When it comes to unsecured debt, the British are the champions of Europe. According to Datamonitor, individuals in the UK have an average of £3,175 ($6,223) unsecured debt, more than double that in the rest of western Europe and now accounts for a third of all personal debt on the continent. Despite these staggering levels of debt, UK banks seem unconcerned about rising levels of personal indebtedness. In recent years, personal bankruptcy in the UK has rocketed (see chart above). Last year, over a 100,000 people entered into Individual Voluntary Arrangements (IVAs) – the British equivalent of personal bankruptcy, forcing lenders to write of £1.4bn of bad debts.
Meanwhile, the total stock of UK mortgages now stands at over £1 trillion; a figure that has risen by over 24 percent compared to last year. Taking mortgage and unsecured debt together, this means that every man, woman and child in the UK owes an average of £21,000 ($41,660). This rising stock mortgage debt has not been accompanied by a similarly rapid rise in personal income. Moneyfacts, the financial information company, said that on average mortgage payments account for 24 percent of people's pre-tax salary today. In 1996, just 16.5 percent of households' salaries went on mortgage repayments. The situation for first-time property buyers, is even more desperate. Mortgage debt accounts for nearly 27 percent of first-time buyers' salary compared to 18 percent in 1996.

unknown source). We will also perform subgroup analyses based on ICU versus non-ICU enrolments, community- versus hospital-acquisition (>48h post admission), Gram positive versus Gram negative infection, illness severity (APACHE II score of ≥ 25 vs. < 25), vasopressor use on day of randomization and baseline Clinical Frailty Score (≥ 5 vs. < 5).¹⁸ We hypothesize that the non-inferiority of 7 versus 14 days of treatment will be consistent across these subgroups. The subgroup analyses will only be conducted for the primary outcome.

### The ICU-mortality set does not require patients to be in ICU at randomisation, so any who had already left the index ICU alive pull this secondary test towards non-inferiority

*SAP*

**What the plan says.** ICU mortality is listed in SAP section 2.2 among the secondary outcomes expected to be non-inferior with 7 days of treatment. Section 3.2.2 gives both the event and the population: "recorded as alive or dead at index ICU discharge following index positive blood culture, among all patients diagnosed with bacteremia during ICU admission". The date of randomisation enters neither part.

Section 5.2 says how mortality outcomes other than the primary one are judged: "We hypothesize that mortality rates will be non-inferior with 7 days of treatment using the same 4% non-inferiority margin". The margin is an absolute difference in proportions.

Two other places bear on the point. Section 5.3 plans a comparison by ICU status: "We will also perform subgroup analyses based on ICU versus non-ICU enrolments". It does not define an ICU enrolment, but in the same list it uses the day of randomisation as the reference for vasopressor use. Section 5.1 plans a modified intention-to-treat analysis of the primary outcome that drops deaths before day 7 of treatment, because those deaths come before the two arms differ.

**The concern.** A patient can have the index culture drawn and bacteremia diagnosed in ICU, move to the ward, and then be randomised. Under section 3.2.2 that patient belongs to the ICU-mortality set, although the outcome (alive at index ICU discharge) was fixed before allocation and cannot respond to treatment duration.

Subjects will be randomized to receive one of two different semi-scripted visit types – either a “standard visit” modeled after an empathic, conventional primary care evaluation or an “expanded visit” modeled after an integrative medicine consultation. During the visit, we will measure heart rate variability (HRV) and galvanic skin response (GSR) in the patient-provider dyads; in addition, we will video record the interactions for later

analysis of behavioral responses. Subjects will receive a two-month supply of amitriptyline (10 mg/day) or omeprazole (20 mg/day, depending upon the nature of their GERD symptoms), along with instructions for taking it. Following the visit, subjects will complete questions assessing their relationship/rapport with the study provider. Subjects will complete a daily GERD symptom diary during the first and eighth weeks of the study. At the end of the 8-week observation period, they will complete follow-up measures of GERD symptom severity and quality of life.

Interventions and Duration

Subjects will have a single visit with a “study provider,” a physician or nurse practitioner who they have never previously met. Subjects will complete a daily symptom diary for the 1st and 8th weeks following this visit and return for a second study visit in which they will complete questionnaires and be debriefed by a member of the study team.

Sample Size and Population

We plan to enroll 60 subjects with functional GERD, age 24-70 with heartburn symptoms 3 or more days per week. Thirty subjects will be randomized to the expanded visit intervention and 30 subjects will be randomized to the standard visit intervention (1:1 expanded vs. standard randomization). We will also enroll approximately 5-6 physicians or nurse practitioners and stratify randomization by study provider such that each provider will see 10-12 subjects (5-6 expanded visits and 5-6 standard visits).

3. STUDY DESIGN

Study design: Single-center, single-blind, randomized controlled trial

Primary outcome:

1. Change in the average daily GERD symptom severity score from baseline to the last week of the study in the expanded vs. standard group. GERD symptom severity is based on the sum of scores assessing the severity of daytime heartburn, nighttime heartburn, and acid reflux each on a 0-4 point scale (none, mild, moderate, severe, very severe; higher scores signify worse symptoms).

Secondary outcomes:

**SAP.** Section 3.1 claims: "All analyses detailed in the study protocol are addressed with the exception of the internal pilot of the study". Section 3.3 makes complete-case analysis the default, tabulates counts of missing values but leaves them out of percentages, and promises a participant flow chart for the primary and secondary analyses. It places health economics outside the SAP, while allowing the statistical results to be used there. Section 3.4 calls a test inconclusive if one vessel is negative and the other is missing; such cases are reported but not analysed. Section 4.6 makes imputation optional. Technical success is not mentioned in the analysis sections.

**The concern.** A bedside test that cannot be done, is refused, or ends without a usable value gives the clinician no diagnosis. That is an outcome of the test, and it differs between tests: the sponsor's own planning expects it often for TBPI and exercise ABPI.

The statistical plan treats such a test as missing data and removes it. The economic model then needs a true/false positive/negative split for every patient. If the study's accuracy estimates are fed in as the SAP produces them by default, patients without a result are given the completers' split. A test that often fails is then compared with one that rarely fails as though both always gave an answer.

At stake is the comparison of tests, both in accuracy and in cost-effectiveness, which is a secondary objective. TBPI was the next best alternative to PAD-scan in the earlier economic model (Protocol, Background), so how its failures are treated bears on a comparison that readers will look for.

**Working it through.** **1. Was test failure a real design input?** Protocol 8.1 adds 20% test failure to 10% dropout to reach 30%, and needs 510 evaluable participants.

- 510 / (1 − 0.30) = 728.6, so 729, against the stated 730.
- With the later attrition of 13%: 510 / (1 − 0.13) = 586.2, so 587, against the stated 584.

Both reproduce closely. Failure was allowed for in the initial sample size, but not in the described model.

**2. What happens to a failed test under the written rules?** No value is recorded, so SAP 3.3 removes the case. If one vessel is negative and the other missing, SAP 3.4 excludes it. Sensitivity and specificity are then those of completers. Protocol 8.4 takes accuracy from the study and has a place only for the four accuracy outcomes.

Incomes have not kept pace with housing prices. Between 1996 and 2006 the average income for first-time buyers has nearly doubled from £17,308 ($33,924) to £34,216 ($67,063) while average house prices have soared from £64,692 ($126,796) to £211,453 ($414,448). During the same period, the ratio of house prices to incomes have risen from 3.7 to above 6. Yet despite increasing signs of a massive and bloated bubble, house price inflation shows no signs of relenting. Last year, house prices increased by a staggering 9 percent.
Given that UK residents pay around 40 percent in personal taxes, most people are paying almost a half of their personal incomes on mortgage costs. In such circumstances, it is perhaps not surprising that people have resorted to personal unsecured debt to finance consumption expenditure. Nor is it surprising that an increasing number of debt soaked homeowners have resorted to personal bankruptcy.